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    What points did you write for the bond angle question and the explanation: I was suprised that it was 4 marks. This is what i wrote:
    1) 104.5
    2) Electron pairs repel as far as possible.
    3) Lone pairs repel more than bonded pairs decreasing bond angle by 2.5 per lone pair?
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    (Original post by Ajan123)
    What points did you write for the bond angle question and the explanation: I was suprised that it was 4 marks. This is what i wrote:
    1) 104.5
    2) Electron pairs repel as far as possible.
    3) Lone pairs repel more than bonded pairs decreasing bond angle by 2.5 per lone pair?
    yeah that's exactly what I put 😊
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    (Original post by Ajan123)
    What points did you write for the bond angle question and the explanation: I was suprised that it was 4 marks. This is what i wrote:
    1) 104.5
    2) Electron pairs repel as far as possible.
    3) Lone pairs repel more than bonded pairs decreasing bond angle by 2.5 per lone pair?
    I just mentioned this and just said 'Lone pairs repel each other with greater force, hence squashing the bonded pairs slightly together' but I think you'd get a mark for stating "two lone pairs and to bonded pairs around central atom"
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    (Original post by Ajan123)
    What points did you write for the bond angle question and the explanation: I was suprised that it was 4 marks. This is what i wrote:
    1) 104.5
    2) Electron pairs repel as far as possible.
    3) Lone pairs repel more than bonded pairs decreasing bond angle by 2.5 per lone pair?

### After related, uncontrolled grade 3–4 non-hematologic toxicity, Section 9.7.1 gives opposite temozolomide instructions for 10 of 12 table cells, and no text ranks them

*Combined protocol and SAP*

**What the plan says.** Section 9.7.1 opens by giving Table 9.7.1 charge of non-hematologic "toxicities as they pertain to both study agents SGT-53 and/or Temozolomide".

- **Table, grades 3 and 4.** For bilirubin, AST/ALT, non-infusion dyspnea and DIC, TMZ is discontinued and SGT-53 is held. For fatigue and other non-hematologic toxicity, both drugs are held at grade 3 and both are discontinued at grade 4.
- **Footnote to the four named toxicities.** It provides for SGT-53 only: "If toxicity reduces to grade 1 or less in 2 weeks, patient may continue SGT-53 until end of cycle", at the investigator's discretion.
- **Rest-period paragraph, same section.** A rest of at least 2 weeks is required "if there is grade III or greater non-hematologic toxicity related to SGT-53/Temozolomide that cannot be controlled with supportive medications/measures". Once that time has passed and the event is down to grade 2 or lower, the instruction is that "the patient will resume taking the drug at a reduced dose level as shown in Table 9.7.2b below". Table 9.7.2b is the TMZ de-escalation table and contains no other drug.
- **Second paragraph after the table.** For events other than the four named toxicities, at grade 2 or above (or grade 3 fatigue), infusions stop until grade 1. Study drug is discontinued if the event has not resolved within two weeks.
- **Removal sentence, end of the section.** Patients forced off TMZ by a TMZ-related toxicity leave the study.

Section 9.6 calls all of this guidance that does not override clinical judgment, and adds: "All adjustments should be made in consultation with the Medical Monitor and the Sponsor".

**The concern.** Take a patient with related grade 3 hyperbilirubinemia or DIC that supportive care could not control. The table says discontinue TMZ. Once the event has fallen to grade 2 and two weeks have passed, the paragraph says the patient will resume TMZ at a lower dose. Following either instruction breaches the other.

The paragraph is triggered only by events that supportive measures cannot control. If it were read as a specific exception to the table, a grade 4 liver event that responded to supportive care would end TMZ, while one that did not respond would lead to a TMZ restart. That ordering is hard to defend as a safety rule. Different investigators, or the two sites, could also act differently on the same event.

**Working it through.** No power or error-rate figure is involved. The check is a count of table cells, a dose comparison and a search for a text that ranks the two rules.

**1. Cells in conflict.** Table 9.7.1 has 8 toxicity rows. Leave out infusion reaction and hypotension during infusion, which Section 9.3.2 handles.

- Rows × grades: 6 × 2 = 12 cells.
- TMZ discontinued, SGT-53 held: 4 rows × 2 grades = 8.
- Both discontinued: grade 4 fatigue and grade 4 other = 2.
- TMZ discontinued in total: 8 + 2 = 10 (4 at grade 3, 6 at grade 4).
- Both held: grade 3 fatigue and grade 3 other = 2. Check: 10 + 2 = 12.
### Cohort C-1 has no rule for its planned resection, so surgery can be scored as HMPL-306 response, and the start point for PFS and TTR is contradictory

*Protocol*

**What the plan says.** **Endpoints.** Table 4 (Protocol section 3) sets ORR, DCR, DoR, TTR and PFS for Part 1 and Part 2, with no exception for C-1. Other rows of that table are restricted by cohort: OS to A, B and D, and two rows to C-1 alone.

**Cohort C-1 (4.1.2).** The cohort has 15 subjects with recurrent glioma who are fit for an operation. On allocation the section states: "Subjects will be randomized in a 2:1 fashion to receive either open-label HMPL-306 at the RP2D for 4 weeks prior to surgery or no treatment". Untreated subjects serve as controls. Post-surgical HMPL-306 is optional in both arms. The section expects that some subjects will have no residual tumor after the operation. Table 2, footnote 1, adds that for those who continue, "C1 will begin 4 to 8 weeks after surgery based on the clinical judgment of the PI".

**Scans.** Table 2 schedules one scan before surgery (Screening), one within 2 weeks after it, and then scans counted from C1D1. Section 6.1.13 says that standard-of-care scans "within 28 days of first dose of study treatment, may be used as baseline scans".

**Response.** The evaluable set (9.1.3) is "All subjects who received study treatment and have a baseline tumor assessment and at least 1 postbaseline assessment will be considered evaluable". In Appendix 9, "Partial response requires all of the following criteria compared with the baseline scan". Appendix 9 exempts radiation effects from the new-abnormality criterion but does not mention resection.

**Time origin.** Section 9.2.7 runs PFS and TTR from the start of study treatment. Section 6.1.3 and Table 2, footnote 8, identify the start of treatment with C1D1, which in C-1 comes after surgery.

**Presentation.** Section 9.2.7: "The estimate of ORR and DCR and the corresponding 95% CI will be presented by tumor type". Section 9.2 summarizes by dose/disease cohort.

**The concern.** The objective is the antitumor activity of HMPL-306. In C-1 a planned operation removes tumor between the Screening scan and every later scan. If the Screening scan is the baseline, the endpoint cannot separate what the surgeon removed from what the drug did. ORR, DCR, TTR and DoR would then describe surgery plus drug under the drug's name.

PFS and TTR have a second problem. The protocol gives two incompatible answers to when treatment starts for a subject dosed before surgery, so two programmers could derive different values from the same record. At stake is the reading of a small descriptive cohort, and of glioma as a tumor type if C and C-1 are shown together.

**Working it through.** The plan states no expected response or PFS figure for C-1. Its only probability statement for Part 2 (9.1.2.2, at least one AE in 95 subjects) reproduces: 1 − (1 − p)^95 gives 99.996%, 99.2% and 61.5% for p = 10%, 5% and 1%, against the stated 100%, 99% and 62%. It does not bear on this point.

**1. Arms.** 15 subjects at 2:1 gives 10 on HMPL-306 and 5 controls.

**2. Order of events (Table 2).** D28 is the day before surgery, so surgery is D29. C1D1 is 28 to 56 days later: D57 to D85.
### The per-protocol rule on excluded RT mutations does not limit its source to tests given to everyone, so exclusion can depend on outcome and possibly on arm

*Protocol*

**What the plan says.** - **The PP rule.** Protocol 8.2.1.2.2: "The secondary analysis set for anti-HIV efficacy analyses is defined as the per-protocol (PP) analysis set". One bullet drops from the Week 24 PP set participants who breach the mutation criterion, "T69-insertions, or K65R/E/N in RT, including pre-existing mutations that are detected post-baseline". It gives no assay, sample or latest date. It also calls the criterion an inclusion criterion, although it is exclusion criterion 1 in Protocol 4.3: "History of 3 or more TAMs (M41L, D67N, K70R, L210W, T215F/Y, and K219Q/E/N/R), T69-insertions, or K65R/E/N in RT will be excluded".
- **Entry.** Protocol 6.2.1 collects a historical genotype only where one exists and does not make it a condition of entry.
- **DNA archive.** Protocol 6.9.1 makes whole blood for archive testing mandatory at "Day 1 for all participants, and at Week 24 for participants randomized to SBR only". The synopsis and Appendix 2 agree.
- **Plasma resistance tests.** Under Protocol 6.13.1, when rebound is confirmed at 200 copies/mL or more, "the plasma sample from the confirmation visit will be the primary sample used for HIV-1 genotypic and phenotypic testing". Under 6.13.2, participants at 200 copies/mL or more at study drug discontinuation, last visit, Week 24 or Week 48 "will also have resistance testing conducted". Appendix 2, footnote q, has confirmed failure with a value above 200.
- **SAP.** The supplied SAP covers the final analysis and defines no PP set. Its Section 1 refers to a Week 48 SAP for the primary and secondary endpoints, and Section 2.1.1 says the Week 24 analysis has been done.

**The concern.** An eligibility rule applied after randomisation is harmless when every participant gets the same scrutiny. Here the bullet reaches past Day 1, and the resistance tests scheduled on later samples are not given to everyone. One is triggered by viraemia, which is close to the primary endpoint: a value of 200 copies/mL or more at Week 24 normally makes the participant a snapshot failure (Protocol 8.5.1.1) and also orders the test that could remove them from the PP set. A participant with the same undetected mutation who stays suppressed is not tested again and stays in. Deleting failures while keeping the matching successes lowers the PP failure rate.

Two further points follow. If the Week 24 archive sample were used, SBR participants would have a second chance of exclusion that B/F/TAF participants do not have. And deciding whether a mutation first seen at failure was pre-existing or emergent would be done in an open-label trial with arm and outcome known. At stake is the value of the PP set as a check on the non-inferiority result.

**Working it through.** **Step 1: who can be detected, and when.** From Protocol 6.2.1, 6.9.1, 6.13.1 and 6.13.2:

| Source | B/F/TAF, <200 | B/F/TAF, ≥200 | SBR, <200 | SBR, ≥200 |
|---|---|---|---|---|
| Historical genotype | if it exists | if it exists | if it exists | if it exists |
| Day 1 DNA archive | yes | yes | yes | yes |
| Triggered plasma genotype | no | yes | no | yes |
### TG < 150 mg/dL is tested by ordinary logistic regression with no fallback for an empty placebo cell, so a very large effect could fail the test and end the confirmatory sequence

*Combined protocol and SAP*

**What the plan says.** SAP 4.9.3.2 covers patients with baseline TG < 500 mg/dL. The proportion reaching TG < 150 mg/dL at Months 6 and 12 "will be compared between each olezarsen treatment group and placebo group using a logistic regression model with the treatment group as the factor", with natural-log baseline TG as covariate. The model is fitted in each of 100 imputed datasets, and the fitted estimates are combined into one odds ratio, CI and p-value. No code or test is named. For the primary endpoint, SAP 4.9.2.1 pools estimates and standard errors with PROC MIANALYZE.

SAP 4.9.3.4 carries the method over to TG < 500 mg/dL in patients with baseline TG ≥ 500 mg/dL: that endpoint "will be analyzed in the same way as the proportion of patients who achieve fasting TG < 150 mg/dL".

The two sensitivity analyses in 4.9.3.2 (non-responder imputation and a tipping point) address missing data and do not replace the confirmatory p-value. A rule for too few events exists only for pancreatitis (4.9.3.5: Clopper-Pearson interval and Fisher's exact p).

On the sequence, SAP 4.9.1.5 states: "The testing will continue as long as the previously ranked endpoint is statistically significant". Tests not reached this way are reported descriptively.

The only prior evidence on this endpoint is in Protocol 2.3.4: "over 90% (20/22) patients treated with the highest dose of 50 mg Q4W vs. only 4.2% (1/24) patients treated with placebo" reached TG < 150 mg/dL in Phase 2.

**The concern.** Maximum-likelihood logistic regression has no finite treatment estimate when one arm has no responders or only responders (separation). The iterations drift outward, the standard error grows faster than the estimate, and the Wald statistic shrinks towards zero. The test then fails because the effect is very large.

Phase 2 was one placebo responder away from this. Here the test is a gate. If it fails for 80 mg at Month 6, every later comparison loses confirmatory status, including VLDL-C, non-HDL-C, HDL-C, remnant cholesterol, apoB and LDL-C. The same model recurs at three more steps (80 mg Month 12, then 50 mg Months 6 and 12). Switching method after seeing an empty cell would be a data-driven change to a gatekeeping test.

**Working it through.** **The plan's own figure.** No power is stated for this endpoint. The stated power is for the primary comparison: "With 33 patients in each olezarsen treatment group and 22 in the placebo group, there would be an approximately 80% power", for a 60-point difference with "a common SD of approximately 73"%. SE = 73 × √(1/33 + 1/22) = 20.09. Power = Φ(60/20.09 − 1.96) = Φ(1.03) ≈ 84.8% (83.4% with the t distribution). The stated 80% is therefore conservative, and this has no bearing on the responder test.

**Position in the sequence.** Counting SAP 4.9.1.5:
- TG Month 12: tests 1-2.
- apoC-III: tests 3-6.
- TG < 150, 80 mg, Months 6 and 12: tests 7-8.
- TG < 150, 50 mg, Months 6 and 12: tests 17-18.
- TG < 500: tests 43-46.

In a rush i messed that up and only realised at the end - would i get one mark for mentioning about the bonded pairs repel each other and spread out as far as possible even though i got the angle wrong?
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    Butanoic acid is 100% wrong, sorry It told you in the question the 2nd largest peek belonged to a secondary carbocation at the bottom. Therefore, it HAS to be a branched structure.
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    (Original post by ComputeiT)
    In a rush i messed that up and only realised at the end - would i get one mark for mentioning about the bonded pairs repel each other and spread out as far as possible even though i got the angle wrong?
    I really don't think the angle was 104.5, the bond was c-O-h right, O central atom
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    (Original post by HarrisonGCSE)
    Butanoic acid is 100% wrong, sorry It told you in the question the 2nd largest peek belonged to a secondary carbocation at the bottom. Therefore, it HAS to be a branched structure.
    Was it second largest? I thought it said the peak in the most abundance 🤔🤔
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    (Original post by HarrisonGCSE)
    Butanoic acid is 100% wrong, sorry It told you in the question the 2nd largest peek belonged to a secondary carbocation at the bottom. Therefore, it HAS to be a branched structure.
    true
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    (Original post by ineedA)
    I really don't think the angle was 104.5, the bond was c-O-h right, O central atom
    Two lone pairs, two bonded pairs; 104.5 and non-linear
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    (Original post by alevelnerd123)
    1, if that. If a lot of people but butanoic acid they might accept it... because it's not wrong as such, it's just a different isomer. I did the same as you